May 24, 2013 | Health and Well-Being

How to Make the World Just a Little Bit Better

The president of Doctors Without Borders shares five lessons from the front lines of war.

Dr. Deane Marchbein with a local woman on the road to Masisi in the Democratic Republic of Congo.

Dr. Deane Marchbein with a local woman on the road to Masisi in the Democratic Republic of Congo.

When Deane Marchbein was 10 years old, she thought the most important job in the world was being a mother. She still does, but as she grew older this Bostonian added another goal to her wish list: to work with Doctors Without Borders (or MSF, to use its initials from its founding in France as Medecins Sans Frontieres). She achieved that in 2006, joining as an anesthesiologist. Since 2012 she has been president of MSF, which works in nearly 70 countries providing medical aid to those most in need. Here, Dr. Marchbein, who has served in Democratic Republic of Congo, Ivory Coast, Haiti, Libya, Nigeria and South Sudan, shares the lessons from her far-flung experience.

1. The simplest things can make a huge difference.
"My first experience with MSF was on the Ivory Coast, and it was very powerful. In my hospital, children were dying from burns that would not be fatal in the U.S, and I realized that part of the problem was that the children were just scattered around the hospital wards. I noticed a room that was not being used, so I started keeping all my burn patients there. As a result, mortality went back to where it should have been, which was basically zero."

2. How not to sweat the small stuff.
"Last year I was in Lebanon working on a supply project for Syria. People were literally walking over the mountains barefoot in the winter to escape Syria. When we first got to Syria, we were doing trauma surgery in a house, a cave, on a chicken farm. Dealing the way that we do with such stark limits gives you a very different perspective of life's little irritations."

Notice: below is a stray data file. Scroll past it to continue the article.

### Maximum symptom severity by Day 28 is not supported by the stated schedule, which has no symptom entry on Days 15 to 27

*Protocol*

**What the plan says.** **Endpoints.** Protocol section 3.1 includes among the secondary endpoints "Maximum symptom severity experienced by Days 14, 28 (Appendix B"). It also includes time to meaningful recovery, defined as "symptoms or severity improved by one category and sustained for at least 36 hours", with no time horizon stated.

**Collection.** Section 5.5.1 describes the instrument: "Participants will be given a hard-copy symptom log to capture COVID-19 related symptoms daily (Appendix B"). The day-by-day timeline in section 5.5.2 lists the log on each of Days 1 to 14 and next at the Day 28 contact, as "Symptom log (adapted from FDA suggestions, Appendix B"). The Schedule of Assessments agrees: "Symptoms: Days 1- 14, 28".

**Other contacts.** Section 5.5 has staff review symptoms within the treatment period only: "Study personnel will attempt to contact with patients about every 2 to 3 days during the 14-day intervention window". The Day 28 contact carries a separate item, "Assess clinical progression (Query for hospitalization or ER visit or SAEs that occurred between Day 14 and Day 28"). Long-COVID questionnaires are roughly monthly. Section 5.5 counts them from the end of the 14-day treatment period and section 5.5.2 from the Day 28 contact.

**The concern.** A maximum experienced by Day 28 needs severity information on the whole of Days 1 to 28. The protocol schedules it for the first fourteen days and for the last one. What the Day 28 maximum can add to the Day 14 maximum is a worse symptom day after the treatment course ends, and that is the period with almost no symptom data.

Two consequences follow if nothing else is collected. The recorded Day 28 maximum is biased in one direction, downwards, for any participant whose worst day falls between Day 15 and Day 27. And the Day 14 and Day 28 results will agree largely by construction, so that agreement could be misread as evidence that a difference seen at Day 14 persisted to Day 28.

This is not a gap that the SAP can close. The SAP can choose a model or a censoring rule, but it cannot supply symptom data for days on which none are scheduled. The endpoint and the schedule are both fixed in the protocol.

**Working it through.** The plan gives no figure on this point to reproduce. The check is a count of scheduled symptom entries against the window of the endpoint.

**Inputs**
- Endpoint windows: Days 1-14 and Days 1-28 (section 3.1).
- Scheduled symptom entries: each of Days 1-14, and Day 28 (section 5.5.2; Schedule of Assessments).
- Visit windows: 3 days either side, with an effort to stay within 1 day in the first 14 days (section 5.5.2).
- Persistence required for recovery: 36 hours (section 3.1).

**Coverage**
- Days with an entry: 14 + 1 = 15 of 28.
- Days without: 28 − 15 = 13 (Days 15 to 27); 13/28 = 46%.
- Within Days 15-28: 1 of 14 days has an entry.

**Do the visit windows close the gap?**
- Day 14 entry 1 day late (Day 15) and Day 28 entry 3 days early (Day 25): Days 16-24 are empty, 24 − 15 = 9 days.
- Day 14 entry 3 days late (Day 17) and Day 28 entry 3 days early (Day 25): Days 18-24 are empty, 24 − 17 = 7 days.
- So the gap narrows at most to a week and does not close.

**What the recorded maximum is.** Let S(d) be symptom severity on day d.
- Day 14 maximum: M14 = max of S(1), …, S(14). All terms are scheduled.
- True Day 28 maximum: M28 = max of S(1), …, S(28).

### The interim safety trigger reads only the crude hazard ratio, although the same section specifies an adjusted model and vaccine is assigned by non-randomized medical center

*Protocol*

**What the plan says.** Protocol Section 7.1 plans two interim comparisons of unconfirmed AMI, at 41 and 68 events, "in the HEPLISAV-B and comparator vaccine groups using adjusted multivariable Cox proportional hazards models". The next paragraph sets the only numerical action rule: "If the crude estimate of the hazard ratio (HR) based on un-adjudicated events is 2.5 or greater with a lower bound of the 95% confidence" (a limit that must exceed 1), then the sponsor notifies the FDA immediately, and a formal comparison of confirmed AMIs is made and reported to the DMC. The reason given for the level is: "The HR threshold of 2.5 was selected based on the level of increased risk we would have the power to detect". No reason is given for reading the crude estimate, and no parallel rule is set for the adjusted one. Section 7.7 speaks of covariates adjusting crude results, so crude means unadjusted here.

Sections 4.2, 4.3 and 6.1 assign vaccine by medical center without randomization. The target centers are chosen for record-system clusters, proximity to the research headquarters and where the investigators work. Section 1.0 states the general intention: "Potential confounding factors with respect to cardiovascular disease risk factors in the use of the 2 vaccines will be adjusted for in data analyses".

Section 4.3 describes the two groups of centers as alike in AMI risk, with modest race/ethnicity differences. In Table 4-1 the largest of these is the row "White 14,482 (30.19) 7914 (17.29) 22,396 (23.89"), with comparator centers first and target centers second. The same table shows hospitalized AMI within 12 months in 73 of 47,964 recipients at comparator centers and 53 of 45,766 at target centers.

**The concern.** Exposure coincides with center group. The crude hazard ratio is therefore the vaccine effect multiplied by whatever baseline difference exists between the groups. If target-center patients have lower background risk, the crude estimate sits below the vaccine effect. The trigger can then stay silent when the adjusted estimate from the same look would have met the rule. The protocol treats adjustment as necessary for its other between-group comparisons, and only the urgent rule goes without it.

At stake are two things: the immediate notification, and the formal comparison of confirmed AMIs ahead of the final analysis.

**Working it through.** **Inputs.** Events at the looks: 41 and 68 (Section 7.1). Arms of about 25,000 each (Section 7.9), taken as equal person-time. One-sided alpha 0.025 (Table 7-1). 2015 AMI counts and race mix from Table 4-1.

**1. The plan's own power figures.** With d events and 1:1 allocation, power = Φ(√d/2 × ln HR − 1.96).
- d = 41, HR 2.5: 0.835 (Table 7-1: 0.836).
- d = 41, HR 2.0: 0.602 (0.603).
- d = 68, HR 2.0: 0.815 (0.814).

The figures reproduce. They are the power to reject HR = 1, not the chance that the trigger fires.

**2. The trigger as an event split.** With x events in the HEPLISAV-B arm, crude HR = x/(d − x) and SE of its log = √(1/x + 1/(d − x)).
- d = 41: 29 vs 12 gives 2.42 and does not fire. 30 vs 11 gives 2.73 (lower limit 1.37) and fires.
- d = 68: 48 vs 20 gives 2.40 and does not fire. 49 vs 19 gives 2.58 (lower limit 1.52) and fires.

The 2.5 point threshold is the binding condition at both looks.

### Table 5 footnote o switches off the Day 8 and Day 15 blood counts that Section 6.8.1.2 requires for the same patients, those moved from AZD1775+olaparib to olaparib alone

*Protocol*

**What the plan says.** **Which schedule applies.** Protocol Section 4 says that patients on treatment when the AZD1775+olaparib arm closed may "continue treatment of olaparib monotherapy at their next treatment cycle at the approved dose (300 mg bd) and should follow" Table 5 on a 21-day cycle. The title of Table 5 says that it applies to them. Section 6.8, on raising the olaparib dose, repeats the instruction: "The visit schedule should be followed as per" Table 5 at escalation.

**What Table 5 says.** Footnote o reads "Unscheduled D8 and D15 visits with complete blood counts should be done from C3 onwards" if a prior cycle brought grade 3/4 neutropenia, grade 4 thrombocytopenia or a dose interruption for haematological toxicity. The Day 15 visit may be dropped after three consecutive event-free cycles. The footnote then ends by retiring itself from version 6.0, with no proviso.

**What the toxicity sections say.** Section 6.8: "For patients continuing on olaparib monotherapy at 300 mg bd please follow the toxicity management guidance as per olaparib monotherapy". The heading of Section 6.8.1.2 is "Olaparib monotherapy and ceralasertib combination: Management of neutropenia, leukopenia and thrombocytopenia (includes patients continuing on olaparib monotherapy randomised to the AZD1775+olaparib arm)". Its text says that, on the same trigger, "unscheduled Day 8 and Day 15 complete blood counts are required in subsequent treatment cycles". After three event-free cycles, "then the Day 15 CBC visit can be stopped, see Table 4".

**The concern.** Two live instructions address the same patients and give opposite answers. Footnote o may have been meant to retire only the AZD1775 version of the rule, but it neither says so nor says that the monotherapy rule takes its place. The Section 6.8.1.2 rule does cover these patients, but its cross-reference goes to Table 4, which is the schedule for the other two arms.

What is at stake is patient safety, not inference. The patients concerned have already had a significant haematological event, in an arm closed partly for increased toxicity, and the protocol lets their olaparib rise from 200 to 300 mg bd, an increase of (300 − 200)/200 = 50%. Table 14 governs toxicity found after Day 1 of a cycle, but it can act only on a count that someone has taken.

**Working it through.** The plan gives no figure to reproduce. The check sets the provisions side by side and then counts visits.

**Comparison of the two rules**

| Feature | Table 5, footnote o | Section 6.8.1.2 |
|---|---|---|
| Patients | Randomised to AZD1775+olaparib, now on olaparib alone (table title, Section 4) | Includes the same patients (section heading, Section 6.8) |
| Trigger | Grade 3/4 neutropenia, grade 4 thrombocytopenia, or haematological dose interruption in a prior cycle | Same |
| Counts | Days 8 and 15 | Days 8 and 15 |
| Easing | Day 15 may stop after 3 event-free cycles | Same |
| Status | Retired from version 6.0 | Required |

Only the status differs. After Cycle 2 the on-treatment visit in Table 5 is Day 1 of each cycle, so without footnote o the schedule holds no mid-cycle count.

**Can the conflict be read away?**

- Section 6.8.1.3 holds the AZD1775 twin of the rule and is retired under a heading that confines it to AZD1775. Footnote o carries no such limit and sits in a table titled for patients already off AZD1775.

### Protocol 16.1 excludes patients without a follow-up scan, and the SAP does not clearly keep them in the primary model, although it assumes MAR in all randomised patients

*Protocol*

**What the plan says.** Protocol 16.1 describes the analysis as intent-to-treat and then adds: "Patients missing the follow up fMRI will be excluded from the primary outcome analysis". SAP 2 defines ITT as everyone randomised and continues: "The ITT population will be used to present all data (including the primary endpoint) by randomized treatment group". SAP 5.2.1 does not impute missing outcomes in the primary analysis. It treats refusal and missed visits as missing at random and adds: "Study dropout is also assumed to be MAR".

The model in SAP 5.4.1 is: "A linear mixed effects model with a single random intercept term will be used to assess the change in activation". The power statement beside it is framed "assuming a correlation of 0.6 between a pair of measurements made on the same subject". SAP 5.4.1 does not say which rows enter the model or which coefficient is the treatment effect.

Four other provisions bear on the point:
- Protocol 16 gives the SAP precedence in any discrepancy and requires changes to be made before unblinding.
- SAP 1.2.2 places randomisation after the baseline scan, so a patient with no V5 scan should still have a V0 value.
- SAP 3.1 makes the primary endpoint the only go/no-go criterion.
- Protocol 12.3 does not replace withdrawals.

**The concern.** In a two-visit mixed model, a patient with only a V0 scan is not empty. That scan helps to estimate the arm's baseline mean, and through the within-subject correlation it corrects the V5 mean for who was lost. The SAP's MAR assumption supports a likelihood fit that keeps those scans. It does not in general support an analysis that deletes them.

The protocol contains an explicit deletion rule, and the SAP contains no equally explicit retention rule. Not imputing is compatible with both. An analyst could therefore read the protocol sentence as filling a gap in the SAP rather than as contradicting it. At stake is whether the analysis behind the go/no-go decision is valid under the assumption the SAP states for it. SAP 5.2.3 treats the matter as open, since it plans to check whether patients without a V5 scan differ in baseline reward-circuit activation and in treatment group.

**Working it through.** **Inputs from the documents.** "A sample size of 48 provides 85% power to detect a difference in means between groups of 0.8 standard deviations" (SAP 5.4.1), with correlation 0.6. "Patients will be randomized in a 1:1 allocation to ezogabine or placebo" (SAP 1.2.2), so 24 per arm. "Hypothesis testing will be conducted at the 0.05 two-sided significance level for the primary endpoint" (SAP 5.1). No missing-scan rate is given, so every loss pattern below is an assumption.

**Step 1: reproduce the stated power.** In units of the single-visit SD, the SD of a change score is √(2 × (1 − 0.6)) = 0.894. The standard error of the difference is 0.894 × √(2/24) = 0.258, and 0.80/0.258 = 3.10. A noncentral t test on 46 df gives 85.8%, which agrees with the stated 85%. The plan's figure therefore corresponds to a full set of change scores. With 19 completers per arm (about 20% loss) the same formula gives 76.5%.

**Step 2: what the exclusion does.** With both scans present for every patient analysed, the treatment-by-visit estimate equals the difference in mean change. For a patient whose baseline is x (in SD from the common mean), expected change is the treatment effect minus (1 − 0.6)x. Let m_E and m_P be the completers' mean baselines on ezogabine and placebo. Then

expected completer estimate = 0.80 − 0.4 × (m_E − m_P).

3. To gain trust, drop the politics.
"There are times in culturally conservative countries when the men in power refuse to deal with a woman or say things like, 'We can't make sure a woman can be safe.' But MSF tends to push the limits. I've found if you're respectful of traditions while being persistent and insistent, people realize that you're there to help and not to change their culture."

4. Syria: Investigate before you donate.
"Syria is a huge challenge. There is a very big need for women's and children's health care, women who need cesarean sections. Syria had a great health system, but it has fallen. People who have chronic diseases such as cancer and diabetes really have no place to go. There is a real imbalance, and a lot of misinformation. You hear about all of this aid being sent to Syria, but most NGO's only deal directly with the government, so the aid may never get to the people who need it. There is a big problem of imbalance."

5. Your definition of community is the one that counts.
"My goal has always been to make things a little bit better for people, find collaborators and be persistent. It's about building a community to do something.  Make the world better for the people around you, however you define your community."

To learn more about Doctors Without Borders/Médecins Sans Frontières (MSF), click here.